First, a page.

Exports were the main driver of growth

The Maltese economy expanded at a faster pace in the third quarter of 2023 when compared to the previous quarter, according to the Central Bank of Malta. 

Exports were the main contributor to economic growth, while domestic demand had a marginally positive impact. 

The CBM’s estimate of the output gap indicates that the degree of over-utilisation of the economy’s productive capacity increased marginally compared with the previous quarter.

Consumer price pressures eased further, but inflation remained high from a historical perspective and above the European Central Bank’s inflation aim.

The bank’s Business Conditions Index remained above its historical average and the European Commission’s Economic Sentiment Indicator rose further above its long-term average. 

Developments in the labour market remained positive.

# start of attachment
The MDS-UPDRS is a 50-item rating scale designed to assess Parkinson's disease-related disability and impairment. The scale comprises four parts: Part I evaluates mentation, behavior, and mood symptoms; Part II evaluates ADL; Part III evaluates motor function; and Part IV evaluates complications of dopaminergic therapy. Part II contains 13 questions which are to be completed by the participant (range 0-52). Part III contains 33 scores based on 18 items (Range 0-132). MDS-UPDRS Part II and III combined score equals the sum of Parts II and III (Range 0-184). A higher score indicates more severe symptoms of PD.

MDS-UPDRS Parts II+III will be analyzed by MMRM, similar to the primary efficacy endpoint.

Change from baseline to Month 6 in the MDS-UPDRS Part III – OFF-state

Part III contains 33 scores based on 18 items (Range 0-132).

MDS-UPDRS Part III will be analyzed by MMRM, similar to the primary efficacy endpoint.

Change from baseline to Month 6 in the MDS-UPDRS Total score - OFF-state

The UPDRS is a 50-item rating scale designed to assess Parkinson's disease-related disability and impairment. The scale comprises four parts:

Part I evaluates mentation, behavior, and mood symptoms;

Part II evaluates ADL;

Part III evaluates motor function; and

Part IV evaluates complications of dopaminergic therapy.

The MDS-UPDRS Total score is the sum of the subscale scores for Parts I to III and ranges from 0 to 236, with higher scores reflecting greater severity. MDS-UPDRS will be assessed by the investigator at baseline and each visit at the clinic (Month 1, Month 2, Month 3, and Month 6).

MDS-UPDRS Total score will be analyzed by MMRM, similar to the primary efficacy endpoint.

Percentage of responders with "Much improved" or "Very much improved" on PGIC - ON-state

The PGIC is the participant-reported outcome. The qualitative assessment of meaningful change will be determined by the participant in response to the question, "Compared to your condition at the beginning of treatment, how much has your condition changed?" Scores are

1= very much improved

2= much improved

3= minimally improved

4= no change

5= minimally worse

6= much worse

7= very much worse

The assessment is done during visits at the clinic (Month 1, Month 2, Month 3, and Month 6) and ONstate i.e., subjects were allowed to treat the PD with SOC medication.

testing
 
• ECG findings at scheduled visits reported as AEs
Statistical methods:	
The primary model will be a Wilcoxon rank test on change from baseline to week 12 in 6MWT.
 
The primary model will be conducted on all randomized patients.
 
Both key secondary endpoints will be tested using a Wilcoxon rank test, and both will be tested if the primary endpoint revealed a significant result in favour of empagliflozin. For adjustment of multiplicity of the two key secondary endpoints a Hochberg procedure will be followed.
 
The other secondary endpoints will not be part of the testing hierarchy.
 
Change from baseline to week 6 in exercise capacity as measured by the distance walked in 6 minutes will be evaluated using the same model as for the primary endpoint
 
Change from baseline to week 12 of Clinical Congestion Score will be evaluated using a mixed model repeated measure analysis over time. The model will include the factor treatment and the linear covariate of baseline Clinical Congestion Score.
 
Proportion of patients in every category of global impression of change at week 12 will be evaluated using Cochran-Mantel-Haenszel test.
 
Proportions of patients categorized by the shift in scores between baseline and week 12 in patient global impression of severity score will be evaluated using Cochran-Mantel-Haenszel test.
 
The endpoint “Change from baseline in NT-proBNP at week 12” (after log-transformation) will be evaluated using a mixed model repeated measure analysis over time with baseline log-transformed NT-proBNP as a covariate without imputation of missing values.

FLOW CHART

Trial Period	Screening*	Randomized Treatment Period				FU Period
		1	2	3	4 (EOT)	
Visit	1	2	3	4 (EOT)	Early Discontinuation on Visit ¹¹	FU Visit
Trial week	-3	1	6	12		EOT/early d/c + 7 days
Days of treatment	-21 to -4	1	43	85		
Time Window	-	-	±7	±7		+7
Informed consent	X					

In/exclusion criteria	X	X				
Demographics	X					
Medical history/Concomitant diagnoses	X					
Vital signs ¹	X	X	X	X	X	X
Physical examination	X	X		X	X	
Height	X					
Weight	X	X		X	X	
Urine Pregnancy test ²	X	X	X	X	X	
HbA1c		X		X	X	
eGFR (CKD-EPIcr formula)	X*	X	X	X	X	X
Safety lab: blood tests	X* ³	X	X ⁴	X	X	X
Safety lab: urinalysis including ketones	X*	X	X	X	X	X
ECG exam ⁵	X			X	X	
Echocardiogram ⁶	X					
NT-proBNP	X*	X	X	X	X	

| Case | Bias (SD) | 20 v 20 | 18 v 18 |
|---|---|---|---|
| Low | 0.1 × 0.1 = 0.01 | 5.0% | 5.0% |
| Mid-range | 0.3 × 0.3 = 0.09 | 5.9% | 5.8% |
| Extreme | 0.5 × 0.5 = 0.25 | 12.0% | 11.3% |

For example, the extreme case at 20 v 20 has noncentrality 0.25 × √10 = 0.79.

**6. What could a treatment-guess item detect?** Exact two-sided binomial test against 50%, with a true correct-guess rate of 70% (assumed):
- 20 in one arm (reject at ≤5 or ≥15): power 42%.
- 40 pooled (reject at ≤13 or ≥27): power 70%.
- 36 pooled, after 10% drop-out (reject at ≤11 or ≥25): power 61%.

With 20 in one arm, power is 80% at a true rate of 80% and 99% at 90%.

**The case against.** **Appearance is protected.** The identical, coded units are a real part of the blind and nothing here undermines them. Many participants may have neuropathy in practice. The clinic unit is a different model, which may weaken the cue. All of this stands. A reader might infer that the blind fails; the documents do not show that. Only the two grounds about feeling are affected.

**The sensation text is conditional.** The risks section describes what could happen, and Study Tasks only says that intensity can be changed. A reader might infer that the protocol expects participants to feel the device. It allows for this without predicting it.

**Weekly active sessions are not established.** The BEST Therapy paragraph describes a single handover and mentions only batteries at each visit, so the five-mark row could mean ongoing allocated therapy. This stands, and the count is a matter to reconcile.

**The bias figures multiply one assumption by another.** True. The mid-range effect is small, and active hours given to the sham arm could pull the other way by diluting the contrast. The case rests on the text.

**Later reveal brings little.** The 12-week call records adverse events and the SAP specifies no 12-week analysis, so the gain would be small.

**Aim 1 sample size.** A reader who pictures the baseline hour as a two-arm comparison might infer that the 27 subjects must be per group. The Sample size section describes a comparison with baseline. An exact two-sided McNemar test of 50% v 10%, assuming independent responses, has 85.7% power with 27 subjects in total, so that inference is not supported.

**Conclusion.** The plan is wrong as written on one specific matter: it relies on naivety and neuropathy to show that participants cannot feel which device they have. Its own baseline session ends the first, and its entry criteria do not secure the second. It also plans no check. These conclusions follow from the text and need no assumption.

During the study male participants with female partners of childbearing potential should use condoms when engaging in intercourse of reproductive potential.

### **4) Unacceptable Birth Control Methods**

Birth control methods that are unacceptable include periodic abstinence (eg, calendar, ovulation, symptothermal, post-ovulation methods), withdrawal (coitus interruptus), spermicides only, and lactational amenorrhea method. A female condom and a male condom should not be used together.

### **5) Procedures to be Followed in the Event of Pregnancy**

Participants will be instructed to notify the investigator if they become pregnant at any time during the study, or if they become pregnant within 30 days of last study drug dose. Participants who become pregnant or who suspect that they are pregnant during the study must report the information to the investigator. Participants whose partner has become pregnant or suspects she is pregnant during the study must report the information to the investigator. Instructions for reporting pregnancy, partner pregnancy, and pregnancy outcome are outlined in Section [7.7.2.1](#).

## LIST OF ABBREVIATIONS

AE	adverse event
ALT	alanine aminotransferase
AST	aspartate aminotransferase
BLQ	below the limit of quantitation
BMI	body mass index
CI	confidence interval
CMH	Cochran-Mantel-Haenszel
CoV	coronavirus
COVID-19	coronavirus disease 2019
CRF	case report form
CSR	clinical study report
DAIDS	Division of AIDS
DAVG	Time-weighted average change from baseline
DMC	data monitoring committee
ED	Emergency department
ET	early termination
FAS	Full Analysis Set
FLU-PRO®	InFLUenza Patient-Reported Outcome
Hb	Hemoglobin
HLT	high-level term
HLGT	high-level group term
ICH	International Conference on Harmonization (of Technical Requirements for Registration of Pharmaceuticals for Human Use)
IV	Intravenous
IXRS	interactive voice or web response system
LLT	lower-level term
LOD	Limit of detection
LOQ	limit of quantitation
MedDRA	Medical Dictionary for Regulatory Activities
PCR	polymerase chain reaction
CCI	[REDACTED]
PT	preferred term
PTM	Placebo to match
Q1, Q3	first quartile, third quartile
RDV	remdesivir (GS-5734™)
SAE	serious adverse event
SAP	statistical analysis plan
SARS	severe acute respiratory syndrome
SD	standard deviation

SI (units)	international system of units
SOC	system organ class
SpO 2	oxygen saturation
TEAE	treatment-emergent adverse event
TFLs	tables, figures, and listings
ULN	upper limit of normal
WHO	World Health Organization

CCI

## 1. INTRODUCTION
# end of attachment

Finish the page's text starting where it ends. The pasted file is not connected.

The general government deficit-to-GDP ratio and the debt-to-GDP ratio fell when compared with the second quarter of 2023. While Malta’s debt ratio was lower than the euro area average, its deficit ratio was close to the euro area average. 

Whereas Malta’s GDP rose compared to the same quarter a year earlier, that in the euro area contracted marginally. Employment growth in Malta was also faster than the euro average while the unemployment rate was lower. However, HICP inflation was higher as energy inflation stood negative in the euro area, whereas in Malta it remained unchanged. 

In light of persistent inflationary pressures, the ECB raised its key interest rates in July and September. No further increases were announced by the end of the year.